A Call for the Development of Field Sites to Study Cultural Evolution

Seshat founding editor and Oxford University Professor Harvey Whitehouse, an anthropologist, and Seshat consultant and SUNY Binghamton Professor David Sloan Wilson, an evolutionary biologist, are both are members of the Cultural Evolution Society, which aims to “catalyze the study of cultural change from a modern evolutionary perspective, both inside and outside the Ivory Tower.”

Wilson and Whitehouse’s Social Evolution Forum article “Developing the Field Site Concept for the Study of Cultural Evolution,” was published with comments in the December issue of Cliodynamics: The Journal of Quantitative History and Cultural Evolution. The article states that field sites will be increasingly important in the study of cultural evolution, and that the Cultural Evolution Society will be able to play an important role in helping to create them.

Wilson shares his background in field studies as an evolutionary biologist and notes that, “It is especially feasible for any college or university to create a field site for the study of cultural evolution (Wilson and Whitehouse 2016: 233).” Wilson’s Binghamton Neighborhood Project is an example of a successful local cultural evolution field site created by a university.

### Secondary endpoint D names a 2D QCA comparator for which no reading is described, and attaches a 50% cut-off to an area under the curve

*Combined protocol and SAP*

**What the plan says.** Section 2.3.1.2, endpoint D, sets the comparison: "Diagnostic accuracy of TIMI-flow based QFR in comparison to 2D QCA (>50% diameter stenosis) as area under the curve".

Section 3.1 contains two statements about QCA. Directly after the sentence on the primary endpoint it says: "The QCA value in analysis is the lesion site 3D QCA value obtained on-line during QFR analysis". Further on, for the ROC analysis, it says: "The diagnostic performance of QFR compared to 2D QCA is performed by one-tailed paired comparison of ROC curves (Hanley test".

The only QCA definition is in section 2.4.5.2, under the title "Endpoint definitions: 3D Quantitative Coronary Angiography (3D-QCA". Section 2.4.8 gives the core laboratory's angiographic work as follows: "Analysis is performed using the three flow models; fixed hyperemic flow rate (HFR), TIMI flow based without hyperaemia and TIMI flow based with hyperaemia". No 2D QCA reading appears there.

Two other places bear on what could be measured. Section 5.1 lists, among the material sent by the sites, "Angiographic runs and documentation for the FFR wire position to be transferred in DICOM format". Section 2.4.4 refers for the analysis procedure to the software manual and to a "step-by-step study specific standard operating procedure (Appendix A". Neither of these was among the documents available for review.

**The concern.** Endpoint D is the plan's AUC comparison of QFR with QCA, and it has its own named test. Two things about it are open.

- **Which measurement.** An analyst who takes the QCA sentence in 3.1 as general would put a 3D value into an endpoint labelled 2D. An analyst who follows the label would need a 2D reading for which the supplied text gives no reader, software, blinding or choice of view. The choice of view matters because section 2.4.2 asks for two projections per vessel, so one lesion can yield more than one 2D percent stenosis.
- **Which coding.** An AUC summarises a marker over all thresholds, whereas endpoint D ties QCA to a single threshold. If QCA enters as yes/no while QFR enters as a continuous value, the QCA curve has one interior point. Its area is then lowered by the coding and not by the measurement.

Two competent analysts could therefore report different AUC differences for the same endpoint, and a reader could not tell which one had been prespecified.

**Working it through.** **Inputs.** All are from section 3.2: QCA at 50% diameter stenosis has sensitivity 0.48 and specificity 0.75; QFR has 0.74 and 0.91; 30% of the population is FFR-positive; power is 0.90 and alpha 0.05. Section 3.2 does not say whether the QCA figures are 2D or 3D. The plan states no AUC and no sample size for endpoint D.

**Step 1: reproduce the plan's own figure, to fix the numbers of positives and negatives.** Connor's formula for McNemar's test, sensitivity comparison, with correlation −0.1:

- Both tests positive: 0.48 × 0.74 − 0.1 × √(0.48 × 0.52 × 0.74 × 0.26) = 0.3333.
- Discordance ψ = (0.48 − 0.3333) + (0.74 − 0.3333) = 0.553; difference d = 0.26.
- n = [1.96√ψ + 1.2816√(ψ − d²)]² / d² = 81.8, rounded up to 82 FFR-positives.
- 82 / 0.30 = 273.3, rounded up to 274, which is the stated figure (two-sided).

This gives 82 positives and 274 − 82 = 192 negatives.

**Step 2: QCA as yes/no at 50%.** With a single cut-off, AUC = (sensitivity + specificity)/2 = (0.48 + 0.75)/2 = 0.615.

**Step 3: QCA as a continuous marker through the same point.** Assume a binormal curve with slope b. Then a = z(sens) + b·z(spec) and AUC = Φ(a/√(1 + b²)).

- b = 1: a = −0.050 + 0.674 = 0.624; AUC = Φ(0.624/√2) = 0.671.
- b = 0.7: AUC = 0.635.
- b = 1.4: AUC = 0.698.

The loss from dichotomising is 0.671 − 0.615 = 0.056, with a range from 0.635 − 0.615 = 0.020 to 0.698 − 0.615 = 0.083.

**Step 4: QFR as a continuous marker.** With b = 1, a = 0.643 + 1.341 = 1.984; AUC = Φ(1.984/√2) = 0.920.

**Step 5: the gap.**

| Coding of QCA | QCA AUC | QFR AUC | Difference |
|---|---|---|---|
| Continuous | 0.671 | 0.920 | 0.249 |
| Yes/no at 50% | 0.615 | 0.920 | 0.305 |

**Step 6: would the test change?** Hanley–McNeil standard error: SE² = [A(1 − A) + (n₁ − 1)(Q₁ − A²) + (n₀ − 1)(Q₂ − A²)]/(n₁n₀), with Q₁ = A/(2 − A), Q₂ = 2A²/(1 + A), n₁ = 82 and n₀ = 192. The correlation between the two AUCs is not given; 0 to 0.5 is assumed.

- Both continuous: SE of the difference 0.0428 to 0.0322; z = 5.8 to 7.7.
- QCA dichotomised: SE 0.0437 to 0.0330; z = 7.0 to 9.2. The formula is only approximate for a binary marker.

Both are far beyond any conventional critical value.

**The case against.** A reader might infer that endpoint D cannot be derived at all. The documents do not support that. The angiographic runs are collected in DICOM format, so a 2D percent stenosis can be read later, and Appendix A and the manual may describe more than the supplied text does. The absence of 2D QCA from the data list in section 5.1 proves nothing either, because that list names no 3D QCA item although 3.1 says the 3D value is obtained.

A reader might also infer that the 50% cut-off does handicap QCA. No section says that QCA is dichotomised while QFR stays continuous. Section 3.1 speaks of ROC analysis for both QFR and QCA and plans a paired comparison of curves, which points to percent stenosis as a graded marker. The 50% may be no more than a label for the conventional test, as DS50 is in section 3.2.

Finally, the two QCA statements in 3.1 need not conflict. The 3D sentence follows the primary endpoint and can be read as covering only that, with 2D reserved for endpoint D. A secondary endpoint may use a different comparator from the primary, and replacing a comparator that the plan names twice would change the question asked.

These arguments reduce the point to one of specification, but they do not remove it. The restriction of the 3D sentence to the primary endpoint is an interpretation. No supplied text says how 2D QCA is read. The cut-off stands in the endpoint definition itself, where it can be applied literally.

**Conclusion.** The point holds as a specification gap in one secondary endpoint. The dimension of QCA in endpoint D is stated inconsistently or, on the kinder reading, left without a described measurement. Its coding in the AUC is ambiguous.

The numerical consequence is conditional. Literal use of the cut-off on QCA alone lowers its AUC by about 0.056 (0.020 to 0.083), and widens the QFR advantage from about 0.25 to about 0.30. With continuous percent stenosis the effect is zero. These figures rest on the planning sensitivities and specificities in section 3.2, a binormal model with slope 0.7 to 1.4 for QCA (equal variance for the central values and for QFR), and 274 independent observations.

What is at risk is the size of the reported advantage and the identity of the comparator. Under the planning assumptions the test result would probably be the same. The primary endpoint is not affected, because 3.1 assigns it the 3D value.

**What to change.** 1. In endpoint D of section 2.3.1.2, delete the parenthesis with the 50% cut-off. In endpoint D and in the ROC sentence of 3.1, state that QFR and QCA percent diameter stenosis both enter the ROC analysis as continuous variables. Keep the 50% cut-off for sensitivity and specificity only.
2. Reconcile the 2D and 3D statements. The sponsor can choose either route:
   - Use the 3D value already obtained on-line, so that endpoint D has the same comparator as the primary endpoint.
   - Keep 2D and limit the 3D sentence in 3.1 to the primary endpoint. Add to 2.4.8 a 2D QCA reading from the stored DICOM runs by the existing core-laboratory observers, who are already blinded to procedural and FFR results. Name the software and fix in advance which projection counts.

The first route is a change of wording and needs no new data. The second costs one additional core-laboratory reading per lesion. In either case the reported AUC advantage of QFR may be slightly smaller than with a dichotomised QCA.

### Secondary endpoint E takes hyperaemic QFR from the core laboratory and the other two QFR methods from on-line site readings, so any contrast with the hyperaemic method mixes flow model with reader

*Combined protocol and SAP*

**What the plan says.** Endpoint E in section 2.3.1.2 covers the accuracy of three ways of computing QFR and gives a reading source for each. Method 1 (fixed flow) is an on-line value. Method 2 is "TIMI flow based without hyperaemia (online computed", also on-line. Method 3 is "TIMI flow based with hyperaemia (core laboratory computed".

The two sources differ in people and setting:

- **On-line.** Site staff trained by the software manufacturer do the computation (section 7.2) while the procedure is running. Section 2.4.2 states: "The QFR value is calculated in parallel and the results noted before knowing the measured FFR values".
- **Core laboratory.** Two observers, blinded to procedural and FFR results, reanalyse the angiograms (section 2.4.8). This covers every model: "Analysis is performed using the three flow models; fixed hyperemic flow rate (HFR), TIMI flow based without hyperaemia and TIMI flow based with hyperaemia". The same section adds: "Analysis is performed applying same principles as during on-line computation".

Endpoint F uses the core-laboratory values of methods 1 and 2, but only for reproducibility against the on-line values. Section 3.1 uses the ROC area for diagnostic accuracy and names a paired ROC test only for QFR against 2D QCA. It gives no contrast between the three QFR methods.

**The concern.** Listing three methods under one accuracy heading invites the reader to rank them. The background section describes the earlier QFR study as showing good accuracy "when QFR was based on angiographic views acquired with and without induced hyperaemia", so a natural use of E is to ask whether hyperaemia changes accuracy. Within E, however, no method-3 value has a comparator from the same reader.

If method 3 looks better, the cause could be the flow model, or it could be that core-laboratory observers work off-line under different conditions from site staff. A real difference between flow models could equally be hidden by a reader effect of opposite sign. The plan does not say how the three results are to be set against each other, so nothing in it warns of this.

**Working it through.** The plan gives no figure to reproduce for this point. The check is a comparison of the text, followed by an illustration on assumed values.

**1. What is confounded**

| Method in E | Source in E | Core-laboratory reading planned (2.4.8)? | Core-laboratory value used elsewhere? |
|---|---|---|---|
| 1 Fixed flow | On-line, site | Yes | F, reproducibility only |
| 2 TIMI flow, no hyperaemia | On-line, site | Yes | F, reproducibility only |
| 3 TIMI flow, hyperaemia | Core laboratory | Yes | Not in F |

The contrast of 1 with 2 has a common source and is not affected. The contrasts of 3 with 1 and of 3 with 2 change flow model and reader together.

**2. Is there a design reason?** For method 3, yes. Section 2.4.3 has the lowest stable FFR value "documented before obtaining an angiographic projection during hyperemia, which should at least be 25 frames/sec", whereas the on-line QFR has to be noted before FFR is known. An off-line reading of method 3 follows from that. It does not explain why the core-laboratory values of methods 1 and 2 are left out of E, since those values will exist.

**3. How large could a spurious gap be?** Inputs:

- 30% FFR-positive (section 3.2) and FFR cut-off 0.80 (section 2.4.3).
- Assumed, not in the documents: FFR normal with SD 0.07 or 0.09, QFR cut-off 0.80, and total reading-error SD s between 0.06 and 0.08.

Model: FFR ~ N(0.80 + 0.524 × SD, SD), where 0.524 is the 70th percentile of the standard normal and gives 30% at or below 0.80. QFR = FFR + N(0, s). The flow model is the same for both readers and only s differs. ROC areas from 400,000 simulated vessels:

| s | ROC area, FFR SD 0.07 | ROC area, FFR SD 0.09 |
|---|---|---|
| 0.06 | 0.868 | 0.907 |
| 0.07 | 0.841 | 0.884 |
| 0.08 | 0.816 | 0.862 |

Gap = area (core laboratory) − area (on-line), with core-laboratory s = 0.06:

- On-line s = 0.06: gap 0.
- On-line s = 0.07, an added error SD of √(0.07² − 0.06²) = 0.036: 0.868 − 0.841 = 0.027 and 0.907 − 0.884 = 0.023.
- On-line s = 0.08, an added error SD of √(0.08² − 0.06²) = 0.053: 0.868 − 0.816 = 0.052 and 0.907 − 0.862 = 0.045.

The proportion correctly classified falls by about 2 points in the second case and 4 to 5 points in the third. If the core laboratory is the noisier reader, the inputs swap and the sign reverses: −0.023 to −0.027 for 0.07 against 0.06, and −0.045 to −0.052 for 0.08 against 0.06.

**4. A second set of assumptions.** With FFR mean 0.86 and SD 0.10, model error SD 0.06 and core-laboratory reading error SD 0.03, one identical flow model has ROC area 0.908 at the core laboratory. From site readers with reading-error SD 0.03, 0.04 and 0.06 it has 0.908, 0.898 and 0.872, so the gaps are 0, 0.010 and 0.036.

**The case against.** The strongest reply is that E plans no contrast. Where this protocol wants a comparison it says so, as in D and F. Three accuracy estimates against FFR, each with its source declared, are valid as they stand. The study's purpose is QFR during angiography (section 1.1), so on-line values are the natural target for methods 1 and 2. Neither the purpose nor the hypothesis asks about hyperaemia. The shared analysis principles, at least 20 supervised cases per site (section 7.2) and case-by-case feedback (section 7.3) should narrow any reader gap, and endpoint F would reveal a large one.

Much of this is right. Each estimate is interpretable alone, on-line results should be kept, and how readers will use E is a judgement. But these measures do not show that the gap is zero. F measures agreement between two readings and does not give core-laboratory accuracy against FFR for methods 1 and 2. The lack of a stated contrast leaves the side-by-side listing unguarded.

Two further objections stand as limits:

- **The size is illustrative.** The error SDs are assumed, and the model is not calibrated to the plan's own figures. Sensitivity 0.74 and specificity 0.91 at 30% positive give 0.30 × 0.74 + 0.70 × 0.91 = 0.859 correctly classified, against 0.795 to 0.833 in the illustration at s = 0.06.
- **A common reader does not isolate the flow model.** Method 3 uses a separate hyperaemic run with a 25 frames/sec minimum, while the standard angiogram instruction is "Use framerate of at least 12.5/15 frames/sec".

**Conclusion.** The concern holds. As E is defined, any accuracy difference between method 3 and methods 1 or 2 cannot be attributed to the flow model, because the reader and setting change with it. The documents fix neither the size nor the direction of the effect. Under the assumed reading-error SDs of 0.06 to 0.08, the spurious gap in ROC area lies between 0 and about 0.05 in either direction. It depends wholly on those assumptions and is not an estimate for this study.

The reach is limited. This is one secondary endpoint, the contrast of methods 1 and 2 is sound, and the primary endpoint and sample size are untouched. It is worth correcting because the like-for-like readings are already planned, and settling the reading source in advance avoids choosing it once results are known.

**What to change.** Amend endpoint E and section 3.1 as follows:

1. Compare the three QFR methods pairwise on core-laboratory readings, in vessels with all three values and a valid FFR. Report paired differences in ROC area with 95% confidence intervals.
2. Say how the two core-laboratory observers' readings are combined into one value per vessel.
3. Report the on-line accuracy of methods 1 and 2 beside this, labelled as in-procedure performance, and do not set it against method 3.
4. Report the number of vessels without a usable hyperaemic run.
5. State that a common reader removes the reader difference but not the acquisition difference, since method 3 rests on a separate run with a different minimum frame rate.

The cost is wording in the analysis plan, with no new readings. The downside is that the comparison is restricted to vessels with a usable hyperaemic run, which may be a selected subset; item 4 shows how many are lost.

Source: Cliodynamics

As a social anthropologist, Whitehouse trained in Papua New Guinea by observing the Mali Baining. He believes field sites are important to understand the mechanisms that motivate and explain observed differences between cultures and societies. “To understand the causes of the phenomena we observe in the wild,” argues Whitehouse, “requires carefully controlled experiments and systematic comparison across space and time. Field sites have a vital role to play at this level as well” (Wilson and Whitehouse 2016: 249). He promotes Oxford University’s Anthrolab—which currently collects data in 12 different countries—as a model for communication and networking between large field sites.

Source: Cliodynamics

The unique perspectives offered by these scholars enables them to contribute exciting developments to traditional notions of the “field site”. Wilson, Whitehouse, and the Cultural Evolution Society believe the development of field sites will play an important role in fostering the use of the scientific process in the humanities.

Read the full article with comments in Cliodynamics 7.2







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